Why does my silver jewelry tarnish and how do I clean it?
September 08 2015

Since people have often asked me this question, I thought I’d do a quick to-the-point post about the topic. Given that there are many well written, in-depth articles regarding silver tarnish and how to clean it, I’m not going to get into great details. I’ll only hit the highlights and what works for me.

All silver tarnishes, whether it’s fine silver, aka “pure” silver (99.9% silver), or sterling silver (92.5% silver + 7.5% alloy, e.g., copper, germanium, zinc). Some may turn black (oxidize or tarnish) more slowly than others, but they will turn. What is tarnish? Simply put, it is a chemical reaction between a metal and non-metal compound.

Most common culprits are: 

Oxygen and sulfur dioxide
Your body chemistry, e.g., sweat
Cosmetics, lotion and perfume
Household cleaners
Certain foods
(By the way, if you want to turn your silver piece black, chop up a boiled egg and put
the egg and silver in a closed container for a period of time.)


So how do you clean tarnished silver jewelry? That depends. For a simple silver piece (e.g., my Silver Petal Necklace) where the entire surface is meant to be “silvery,” I usually massage it (using fingers or cloth) with a dab of plain toothpaste and rinse. I’ve been cleaning silver this way since, well, forever. I also use this method with pearls and gemstones set in silver. I am extra gentle around the pearls and make sure that the pearls have minimal contact with the toothpaste and water. When cleaning silver chains, I usually just massage it with toothpaste, but you can use a soft toothbrush to brush the links and get into the tiny spaces.

Below are before and after using this method to clean the pendant. I didn't clean the chain and left it black.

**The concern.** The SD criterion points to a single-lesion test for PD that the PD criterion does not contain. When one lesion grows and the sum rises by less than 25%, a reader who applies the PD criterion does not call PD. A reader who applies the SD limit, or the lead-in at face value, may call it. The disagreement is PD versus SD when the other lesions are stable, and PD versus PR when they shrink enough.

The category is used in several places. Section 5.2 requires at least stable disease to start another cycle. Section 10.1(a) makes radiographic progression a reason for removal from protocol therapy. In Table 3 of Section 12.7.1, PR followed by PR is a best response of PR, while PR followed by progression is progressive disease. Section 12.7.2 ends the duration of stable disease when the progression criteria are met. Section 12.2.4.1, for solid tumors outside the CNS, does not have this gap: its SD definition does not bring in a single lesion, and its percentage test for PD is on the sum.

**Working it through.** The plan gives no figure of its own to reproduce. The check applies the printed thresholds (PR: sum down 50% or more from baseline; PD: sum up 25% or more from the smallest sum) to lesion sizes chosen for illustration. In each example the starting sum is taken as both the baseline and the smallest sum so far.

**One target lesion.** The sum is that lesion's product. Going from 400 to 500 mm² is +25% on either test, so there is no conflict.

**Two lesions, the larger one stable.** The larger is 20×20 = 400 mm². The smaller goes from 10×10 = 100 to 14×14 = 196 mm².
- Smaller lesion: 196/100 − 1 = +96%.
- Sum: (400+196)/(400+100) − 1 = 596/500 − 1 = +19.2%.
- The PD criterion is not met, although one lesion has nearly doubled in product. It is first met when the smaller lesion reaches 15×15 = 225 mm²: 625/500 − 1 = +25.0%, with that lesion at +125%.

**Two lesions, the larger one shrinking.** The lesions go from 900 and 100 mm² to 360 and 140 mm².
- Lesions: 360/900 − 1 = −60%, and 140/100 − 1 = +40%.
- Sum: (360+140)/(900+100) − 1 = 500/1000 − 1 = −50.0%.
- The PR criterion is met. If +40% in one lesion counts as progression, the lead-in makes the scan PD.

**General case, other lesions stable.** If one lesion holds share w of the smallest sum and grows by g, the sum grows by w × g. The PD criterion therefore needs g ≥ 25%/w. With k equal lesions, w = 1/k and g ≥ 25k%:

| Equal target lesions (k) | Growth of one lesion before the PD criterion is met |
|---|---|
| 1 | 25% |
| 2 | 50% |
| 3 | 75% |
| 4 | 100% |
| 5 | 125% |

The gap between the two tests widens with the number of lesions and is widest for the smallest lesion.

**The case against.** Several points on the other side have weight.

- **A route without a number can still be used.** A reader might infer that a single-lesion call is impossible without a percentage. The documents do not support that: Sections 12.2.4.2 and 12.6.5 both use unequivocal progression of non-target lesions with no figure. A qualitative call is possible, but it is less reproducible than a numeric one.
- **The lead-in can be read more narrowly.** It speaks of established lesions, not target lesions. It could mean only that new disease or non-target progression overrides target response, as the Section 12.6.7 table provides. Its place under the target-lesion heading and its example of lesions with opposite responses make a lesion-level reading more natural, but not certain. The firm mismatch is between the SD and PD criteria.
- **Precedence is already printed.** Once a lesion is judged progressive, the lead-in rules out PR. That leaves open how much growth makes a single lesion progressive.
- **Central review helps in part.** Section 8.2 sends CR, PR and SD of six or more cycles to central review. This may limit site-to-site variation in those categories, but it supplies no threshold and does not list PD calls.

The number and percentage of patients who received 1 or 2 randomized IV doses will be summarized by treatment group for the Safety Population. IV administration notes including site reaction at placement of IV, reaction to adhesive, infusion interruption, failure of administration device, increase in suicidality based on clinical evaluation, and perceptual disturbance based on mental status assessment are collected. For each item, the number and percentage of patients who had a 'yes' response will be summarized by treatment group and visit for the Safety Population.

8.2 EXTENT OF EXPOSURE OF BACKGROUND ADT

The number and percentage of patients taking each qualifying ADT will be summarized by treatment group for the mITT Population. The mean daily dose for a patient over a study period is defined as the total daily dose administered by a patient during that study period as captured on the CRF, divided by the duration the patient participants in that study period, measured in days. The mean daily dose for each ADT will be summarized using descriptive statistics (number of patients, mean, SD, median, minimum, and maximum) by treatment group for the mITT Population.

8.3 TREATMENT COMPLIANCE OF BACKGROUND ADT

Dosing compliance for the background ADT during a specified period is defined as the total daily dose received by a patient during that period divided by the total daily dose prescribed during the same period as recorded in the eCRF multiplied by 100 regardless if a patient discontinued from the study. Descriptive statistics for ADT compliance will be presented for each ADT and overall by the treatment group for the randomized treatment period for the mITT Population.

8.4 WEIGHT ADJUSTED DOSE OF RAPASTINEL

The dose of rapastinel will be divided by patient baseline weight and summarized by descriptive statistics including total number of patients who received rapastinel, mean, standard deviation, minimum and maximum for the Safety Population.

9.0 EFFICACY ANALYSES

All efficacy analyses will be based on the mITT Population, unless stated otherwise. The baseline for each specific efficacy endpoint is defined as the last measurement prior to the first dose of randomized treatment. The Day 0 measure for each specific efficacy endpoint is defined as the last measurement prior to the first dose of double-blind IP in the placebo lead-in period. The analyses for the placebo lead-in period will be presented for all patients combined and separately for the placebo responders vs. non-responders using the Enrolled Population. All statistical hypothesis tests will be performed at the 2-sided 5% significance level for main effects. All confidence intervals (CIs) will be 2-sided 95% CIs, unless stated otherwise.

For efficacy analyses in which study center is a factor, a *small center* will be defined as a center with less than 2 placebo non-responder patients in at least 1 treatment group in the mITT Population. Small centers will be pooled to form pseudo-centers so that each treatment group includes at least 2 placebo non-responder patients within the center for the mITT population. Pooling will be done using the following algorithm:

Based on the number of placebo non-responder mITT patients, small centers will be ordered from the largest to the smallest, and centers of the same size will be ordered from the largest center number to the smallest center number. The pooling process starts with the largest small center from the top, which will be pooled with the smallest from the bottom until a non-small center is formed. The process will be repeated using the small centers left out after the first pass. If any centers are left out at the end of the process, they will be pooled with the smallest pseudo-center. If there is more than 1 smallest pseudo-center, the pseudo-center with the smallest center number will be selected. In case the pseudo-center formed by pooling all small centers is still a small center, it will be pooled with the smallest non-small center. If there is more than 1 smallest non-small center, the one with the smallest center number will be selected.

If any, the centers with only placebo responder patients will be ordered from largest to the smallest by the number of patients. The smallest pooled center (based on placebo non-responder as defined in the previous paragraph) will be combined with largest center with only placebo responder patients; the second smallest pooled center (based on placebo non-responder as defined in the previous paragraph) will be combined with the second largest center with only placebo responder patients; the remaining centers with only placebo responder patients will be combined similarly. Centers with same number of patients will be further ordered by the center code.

Tarnished Silver Necklace     Removed Tarnish Necklace

 Sometimes, a designer will intentionally oxidize a piece of jewelry (e.g. my Infinity Petal necklace). This is done to highlight details, give it character or just to make it look aged. In this case, I use a polishing cloth to maintain the shine and keep the black areas black. These cloths are usually two-ply with one side that’s been chemically treated to gently remove tarnish and the other side for polishing to maintain the luster. They are inexpensive and when used regularly, they will stave off the dull grey that can appear on oxidized or “antiqued” jewelry. You can, of course, use the cloth on non-oxidized pieces too. I really like the cloth and love the shine it leaves. When the jewelry is not in use, I usually store it in a Ziploc bag or in a box. This does not prevent tarnish from happening but it will slow down the process.  

So there you have it. You don’t have to be dismayed by the natural oxidation process called tarnishing. There are simple ways to get rid of it and keep your silver jewelry beautiful.

For more unconventional silver-cleaning methods, check out this Readers Digestpost: http://www.rd.com/slideshows/how-to-clean-silver/#slideshow